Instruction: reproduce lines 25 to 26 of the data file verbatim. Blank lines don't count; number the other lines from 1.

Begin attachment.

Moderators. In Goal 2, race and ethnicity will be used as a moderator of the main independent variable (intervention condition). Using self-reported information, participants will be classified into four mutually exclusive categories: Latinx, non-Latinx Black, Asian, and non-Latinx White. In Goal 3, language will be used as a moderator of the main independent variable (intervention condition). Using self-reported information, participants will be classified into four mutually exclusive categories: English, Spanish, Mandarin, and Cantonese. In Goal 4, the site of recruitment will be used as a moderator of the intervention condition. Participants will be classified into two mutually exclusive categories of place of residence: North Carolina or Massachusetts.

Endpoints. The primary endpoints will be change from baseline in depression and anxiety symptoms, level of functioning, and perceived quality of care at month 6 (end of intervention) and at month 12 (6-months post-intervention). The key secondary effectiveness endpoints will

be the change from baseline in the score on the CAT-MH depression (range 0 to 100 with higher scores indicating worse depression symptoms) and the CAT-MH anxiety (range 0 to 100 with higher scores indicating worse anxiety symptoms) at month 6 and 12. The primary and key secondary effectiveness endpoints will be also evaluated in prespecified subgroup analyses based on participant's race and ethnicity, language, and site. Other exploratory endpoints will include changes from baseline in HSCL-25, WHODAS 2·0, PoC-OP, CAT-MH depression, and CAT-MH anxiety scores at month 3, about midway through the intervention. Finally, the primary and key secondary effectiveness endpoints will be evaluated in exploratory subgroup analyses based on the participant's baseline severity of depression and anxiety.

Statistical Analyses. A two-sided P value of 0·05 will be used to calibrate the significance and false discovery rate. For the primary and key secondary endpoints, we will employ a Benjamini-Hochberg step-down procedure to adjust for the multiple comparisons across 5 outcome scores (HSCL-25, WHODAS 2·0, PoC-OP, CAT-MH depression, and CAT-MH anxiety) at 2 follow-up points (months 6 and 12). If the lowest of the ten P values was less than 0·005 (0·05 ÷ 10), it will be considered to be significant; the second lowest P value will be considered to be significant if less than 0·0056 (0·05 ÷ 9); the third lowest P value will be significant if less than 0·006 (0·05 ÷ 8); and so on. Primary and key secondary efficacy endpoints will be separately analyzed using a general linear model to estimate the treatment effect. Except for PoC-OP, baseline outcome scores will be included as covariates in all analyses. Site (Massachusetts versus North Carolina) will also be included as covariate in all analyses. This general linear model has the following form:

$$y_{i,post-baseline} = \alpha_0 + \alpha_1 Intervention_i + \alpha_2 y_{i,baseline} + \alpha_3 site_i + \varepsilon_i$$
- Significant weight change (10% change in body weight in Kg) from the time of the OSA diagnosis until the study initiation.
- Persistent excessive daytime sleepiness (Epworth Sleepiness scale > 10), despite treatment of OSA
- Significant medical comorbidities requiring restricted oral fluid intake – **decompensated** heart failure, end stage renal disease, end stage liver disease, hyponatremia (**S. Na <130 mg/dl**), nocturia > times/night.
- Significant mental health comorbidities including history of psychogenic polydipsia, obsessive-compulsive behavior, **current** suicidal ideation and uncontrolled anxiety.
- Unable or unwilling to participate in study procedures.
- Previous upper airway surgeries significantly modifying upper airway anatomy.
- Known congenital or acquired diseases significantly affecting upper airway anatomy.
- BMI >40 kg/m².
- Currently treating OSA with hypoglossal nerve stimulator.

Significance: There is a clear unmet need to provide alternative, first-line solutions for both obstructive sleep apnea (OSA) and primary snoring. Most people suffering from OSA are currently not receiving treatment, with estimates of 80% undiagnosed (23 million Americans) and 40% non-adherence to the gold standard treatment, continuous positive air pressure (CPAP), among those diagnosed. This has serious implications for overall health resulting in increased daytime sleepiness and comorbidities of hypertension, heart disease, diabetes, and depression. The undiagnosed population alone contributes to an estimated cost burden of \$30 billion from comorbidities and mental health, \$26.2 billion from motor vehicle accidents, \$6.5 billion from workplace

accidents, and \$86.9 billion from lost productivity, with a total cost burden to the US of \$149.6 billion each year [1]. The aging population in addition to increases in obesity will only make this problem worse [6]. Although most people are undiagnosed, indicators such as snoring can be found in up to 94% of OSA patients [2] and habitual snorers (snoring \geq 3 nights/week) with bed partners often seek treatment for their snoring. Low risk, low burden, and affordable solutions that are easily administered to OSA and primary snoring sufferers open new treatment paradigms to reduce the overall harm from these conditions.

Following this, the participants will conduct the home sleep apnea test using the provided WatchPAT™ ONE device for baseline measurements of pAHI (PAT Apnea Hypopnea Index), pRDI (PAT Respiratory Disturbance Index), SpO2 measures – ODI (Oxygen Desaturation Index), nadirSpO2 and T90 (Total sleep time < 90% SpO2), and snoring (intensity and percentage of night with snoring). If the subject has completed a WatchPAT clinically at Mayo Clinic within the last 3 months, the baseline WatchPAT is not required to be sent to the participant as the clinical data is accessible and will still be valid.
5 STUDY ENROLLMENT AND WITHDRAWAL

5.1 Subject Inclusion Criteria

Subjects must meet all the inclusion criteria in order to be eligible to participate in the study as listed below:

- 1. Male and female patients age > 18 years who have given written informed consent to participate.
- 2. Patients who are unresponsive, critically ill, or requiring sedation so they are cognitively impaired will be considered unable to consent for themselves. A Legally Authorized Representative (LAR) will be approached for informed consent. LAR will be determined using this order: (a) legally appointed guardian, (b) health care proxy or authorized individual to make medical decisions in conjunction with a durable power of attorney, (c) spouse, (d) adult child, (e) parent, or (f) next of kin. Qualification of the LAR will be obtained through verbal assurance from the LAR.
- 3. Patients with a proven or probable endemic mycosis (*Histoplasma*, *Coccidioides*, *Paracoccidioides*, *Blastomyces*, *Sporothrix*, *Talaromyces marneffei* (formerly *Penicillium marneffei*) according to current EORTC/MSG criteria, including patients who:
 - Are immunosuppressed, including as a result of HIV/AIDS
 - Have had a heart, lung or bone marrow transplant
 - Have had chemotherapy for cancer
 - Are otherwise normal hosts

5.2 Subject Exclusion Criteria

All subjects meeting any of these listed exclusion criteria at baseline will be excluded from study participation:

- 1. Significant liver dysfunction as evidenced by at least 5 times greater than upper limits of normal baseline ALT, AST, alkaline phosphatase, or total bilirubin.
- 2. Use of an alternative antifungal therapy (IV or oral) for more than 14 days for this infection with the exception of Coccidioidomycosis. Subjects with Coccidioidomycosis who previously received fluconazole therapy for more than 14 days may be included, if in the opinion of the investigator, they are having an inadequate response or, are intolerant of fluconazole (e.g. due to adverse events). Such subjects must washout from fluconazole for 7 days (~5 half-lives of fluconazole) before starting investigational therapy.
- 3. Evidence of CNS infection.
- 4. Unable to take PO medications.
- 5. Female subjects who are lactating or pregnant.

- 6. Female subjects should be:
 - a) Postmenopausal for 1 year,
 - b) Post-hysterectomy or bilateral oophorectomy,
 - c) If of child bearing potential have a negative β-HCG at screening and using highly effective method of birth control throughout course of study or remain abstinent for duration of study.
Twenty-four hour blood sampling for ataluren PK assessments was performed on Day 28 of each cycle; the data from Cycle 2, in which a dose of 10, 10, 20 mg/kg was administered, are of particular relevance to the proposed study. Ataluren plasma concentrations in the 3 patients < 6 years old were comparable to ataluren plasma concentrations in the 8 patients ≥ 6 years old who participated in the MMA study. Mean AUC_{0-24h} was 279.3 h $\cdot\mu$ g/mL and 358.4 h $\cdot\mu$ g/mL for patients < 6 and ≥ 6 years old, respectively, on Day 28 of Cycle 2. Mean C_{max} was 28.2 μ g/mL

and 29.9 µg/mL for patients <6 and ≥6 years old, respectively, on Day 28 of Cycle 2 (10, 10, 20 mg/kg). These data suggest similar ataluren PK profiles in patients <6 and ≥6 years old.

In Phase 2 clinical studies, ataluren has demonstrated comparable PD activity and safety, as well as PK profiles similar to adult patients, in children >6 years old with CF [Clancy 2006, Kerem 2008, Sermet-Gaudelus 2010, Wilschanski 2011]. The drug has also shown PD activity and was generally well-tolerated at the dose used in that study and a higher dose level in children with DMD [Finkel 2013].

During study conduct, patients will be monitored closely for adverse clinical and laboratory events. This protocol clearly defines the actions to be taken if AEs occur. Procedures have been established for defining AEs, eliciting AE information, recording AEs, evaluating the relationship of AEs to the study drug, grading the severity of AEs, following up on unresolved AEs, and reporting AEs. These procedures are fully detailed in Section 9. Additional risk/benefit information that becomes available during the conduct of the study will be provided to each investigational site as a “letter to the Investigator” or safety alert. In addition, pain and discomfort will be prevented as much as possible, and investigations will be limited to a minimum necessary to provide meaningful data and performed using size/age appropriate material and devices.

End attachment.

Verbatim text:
 - Have had a heart, lung or bone marrow transplant
 - Have had chemotherapy for cancer